Lost in translation – a lesson learned at a hot dog stand – #agiletd

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It seems there is inspiration for learning all around us. I’ve just got back to my room after a walk around the local area here at Agile Testing Days in Berlin. The location is excellent, despite being a distance from the airport, and the local area is just lovely. Lots of fabulous buildings and shops and tree lined streets. I’d left my memory card back in the laptop otherwise I’d have included some photos.

I’m one of these tourists that loves to sample the local food. I don’t see the point in being abroad and eating English food. It’s not like we’re known for our culinary delights anyway. So I decided to stop off at a wiener stand by the side of the road.

What followed can only be described as a “Lost in Translation” moment.

Me: Hallo

Vendor : Hallo. (Something else which I suspect was “what can I get you”, but cannot be sure as my German is very very bad)

Me: I’d like what the locals eat please.

Vendor: Ok.

He then proceeded to create the most creative looking “hot-dog” I’ve ever seen. His face told a thousand horrors as he randomly put bits of various stuff from the fridge in a tiny bread roll. He looked like a scientist trying different flavour combinations, each one accompanied by a frown and a suggestion that this might not taste so good.

With a look of sheer panic he placed the largest weiner I’ve ever seen in the tiny roll. Then added Ketchup and Mustard. Some more stuff from the fridge. He rolled his eyes, raised his eye brows and gave off more non-verbal clues that he really wasn’t sure about this thing.


It seems my request for something authentic and local had been Lost in Translation and since my German was so embarassingly bad neither of us had really got a good deal out of this.

He leaned over the counter and said:

“hmmm. I guess this is a German Hotdog” His eyes told a chilling truth though. Here was a man who’d created something he’d no doubtedly have nightmares about. I could see in his eyes that he was gutted. I too was apprehensive of this “German hot-dog”.


As it happens it was delicious but I suspect, not very authentic. The locals in the cafe were all incredibly amused by my lunch too. I think one or two took pity on me as they offered me kitchen roll and laughed heartily with (at?) me. They’d seen this epic failure on my behalf to communicate my requirements clearly and seen the resulting meal. I’d done everything I preach against doing. I’d failed to communicate my intentions clearly.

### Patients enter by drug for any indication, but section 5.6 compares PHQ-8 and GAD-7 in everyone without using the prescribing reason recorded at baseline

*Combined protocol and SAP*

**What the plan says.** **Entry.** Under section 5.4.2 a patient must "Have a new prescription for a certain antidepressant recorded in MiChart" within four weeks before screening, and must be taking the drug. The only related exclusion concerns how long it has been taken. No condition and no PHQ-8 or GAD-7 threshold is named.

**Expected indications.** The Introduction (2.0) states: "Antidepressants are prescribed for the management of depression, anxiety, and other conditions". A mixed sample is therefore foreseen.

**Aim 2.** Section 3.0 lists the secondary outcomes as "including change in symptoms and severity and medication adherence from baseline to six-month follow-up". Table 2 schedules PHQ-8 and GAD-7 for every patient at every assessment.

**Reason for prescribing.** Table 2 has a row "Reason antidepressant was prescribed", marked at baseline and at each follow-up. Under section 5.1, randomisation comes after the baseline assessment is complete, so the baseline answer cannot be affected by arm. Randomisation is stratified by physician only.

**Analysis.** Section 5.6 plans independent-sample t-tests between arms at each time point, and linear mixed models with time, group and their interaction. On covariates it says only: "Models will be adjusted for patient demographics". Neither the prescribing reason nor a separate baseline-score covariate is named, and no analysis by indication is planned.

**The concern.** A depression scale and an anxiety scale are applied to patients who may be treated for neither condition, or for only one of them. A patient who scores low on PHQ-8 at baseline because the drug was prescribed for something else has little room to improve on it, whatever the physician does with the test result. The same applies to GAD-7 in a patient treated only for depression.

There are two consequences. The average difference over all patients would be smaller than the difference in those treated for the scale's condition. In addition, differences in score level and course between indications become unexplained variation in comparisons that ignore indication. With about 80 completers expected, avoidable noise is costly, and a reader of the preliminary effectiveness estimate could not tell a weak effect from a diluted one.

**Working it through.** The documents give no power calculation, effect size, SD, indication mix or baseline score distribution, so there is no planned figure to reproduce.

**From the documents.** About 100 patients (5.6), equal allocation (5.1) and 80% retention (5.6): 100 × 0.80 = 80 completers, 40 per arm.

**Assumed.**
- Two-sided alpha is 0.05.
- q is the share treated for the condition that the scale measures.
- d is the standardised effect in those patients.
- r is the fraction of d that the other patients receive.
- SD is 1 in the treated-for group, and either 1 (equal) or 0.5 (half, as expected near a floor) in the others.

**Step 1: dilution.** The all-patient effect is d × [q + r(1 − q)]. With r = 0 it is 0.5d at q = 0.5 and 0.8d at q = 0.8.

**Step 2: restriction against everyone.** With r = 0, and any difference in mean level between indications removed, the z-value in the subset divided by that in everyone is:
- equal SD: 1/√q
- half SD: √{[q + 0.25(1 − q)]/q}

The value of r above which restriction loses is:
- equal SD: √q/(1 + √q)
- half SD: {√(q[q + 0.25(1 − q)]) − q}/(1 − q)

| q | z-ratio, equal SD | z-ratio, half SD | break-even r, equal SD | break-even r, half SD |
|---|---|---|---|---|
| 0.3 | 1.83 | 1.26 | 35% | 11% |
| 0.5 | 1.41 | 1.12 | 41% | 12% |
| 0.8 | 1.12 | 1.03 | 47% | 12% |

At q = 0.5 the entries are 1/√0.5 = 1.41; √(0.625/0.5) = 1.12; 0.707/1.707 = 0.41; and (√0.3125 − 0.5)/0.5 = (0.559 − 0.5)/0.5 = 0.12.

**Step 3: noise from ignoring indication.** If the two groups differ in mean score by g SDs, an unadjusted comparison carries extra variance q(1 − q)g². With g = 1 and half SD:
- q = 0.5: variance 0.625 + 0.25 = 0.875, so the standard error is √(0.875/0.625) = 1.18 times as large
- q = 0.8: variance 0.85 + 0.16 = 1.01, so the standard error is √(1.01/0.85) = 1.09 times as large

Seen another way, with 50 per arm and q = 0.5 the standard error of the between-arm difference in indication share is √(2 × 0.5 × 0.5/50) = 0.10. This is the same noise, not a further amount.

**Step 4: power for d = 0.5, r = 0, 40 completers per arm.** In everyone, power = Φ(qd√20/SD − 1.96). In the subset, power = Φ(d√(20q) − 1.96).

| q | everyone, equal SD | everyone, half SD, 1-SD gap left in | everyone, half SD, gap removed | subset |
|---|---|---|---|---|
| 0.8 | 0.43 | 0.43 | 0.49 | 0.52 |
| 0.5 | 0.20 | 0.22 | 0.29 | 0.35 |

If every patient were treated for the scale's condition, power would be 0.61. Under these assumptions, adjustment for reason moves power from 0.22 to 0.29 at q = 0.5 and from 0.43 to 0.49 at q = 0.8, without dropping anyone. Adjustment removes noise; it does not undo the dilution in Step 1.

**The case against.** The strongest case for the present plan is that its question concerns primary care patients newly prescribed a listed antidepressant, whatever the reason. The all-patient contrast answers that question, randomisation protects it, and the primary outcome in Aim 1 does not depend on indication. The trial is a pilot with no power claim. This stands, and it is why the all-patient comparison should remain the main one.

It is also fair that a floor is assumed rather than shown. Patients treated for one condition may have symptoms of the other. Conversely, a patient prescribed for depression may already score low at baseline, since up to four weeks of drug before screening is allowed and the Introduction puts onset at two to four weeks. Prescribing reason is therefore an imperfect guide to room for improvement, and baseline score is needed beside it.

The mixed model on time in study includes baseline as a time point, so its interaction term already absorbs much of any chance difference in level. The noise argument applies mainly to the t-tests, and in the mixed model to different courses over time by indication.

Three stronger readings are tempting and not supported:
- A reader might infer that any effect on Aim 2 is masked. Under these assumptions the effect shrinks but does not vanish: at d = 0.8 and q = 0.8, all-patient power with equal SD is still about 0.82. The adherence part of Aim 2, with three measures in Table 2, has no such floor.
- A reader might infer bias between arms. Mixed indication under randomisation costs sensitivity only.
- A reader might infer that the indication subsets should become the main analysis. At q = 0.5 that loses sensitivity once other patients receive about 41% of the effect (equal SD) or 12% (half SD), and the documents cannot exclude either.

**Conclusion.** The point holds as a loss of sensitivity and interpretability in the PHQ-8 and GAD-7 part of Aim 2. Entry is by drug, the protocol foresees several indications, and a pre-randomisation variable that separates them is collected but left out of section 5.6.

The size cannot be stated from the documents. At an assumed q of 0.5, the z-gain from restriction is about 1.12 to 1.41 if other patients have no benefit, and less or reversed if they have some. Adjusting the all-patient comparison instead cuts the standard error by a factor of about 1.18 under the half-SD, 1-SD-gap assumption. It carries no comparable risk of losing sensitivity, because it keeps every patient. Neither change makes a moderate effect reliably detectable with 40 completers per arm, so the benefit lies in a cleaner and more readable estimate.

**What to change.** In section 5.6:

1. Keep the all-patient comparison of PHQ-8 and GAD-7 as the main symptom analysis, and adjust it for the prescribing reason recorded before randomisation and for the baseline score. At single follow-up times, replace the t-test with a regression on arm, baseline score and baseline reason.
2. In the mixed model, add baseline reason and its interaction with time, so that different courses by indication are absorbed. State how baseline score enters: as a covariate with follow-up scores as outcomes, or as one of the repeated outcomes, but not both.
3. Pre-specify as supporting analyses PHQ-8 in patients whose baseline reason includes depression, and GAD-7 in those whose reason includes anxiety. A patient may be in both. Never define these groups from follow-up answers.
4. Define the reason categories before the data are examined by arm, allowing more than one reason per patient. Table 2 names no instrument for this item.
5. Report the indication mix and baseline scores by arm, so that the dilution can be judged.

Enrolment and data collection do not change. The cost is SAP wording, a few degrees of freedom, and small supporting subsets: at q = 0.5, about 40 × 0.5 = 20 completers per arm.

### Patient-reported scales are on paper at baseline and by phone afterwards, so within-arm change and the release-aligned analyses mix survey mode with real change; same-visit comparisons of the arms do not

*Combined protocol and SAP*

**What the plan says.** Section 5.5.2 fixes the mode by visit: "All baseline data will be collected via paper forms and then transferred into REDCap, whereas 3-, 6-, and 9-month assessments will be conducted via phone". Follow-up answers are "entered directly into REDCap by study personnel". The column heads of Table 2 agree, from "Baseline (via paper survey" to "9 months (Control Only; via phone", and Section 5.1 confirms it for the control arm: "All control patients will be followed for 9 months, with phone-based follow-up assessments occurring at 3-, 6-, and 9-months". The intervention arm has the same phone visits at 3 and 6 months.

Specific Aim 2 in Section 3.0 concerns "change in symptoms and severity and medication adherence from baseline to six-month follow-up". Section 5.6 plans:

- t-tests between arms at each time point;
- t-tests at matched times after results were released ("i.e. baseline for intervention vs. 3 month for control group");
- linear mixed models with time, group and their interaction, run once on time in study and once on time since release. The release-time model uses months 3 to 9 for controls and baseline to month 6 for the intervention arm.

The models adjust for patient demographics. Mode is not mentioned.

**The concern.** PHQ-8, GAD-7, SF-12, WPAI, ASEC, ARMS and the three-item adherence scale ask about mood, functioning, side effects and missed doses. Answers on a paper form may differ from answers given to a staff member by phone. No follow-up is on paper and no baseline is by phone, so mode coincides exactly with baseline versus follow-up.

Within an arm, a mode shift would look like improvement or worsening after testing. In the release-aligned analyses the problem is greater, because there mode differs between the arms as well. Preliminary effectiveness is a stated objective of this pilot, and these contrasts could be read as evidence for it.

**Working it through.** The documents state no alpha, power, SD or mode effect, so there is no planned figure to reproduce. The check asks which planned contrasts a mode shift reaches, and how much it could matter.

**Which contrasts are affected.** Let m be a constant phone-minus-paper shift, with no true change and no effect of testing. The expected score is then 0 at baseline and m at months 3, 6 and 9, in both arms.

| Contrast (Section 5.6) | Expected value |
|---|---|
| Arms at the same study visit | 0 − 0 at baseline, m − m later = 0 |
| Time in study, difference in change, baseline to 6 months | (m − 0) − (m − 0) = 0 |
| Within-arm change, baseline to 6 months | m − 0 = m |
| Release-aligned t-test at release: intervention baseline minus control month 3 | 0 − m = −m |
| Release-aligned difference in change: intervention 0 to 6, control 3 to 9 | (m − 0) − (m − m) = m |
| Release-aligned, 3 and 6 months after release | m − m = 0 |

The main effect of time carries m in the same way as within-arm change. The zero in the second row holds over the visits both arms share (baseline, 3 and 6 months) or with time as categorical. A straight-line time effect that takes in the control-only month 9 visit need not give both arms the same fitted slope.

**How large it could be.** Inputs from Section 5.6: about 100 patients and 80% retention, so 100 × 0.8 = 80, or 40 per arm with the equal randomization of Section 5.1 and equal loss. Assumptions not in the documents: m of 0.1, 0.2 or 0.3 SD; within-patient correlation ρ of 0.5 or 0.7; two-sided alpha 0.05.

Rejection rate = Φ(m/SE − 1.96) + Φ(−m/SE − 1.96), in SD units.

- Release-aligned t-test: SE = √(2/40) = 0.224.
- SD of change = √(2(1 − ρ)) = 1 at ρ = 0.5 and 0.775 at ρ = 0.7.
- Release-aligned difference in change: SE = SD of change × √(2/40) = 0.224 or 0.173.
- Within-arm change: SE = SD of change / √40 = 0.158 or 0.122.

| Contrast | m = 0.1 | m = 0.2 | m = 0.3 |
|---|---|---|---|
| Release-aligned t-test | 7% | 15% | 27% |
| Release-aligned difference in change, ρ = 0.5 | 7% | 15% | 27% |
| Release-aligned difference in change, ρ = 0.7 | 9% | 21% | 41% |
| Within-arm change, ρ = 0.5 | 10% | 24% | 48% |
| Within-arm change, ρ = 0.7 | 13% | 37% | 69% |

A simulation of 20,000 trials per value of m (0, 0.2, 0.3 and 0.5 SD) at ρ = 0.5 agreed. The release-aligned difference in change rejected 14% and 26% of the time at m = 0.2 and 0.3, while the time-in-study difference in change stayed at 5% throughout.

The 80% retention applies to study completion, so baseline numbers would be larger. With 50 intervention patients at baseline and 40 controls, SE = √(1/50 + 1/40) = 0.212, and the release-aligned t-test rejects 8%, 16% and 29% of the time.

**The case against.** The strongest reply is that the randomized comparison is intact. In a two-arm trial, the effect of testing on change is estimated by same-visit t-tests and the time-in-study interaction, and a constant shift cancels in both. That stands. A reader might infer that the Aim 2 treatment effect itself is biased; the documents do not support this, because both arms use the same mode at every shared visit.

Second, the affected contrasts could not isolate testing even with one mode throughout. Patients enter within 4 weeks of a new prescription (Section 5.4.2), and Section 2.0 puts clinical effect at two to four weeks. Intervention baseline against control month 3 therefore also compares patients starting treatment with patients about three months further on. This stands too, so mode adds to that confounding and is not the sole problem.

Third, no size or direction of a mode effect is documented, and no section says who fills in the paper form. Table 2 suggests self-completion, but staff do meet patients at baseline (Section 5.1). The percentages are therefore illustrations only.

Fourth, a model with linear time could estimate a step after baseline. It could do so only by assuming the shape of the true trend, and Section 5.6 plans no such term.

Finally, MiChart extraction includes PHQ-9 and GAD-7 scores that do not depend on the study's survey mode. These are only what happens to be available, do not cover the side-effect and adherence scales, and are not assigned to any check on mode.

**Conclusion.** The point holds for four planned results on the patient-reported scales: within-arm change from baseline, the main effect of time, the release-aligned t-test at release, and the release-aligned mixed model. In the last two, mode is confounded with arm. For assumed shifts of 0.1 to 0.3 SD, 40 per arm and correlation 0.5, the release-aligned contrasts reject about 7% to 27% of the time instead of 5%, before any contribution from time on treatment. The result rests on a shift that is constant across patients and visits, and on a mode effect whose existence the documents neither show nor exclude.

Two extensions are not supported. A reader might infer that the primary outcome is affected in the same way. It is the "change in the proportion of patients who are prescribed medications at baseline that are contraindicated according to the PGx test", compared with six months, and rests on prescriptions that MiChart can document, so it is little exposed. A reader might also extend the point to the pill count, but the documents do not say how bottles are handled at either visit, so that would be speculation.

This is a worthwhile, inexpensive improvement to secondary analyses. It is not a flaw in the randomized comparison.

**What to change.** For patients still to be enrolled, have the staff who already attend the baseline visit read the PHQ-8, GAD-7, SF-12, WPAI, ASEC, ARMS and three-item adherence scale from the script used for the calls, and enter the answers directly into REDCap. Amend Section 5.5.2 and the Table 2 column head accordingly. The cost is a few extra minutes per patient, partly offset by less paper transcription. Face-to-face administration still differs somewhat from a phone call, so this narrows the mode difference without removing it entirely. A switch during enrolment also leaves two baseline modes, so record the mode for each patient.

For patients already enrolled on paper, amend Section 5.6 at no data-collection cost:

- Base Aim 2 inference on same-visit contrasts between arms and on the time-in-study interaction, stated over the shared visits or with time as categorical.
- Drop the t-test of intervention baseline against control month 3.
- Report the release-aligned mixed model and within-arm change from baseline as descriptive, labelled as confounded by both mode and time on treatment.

If only I had have brought a German Phrase book with me things could have been very different.


And so I learned a valuable lesson here today. Even with the best intentions in the world, communication breakdown is a reality and both parties can be dissatisfied with the final product. I should have learned some German for my trip or at least given the vendor something more substantial to go on.


This happens in the work place too, even when there is a common cultural language in use. Ideas and concepts get lost in a fog of misunderstanding and assumptions.


I think next time I venture out to taste the local cuisine I shall take a phrase book with me and try to clearly articulate my intentions in more detail. I can still see the vendors face now (who I learned was called Alios….I think). But I also tried to let him know how delicious it was, because it truly was amazing. And despite the fact his non-verbal communication suggested otherwise, I can’t help wonder whether he’ll add it to his menu as “The German Hotdog”.

2 thoughts on “Lost in translation – a lesson learned at a hot dog stand – #agiletd

  1. At least you got the feedback about your problem of miscommunicating your requirements. I don’t think that most customers dealing with software development get this feedback, unfortunately.Let me know the next time. I might help with the German there 🙂

  2. I have been in Germany occasionally, never saw a dog like that. I would be horrified also.A strong point you made is that you noticed the non-verbal communication of the sales person and you valued it. You even accepted the signs of “horror” and still you accepted the “stuff” I think you made a great metaphor we often see in testing, testers are asked to deliver “stuff” to an environment called production. The business values our fear and still accepts because the manager told to do so.I doubt they also will not start eating with pleasure. Nowadays you see lots of writings about human over processes, tools over documentation. Value and testing. As you stated, communication is important. I believe testers should start to learn identify and value also the non-verbal communication to help each other interact in-between and also value and deliver value. It cannot be individual parts to teach and work out.At this comment was just triggered by the hot dog and the non-verbal communication you identified.Cheers!Jeroen

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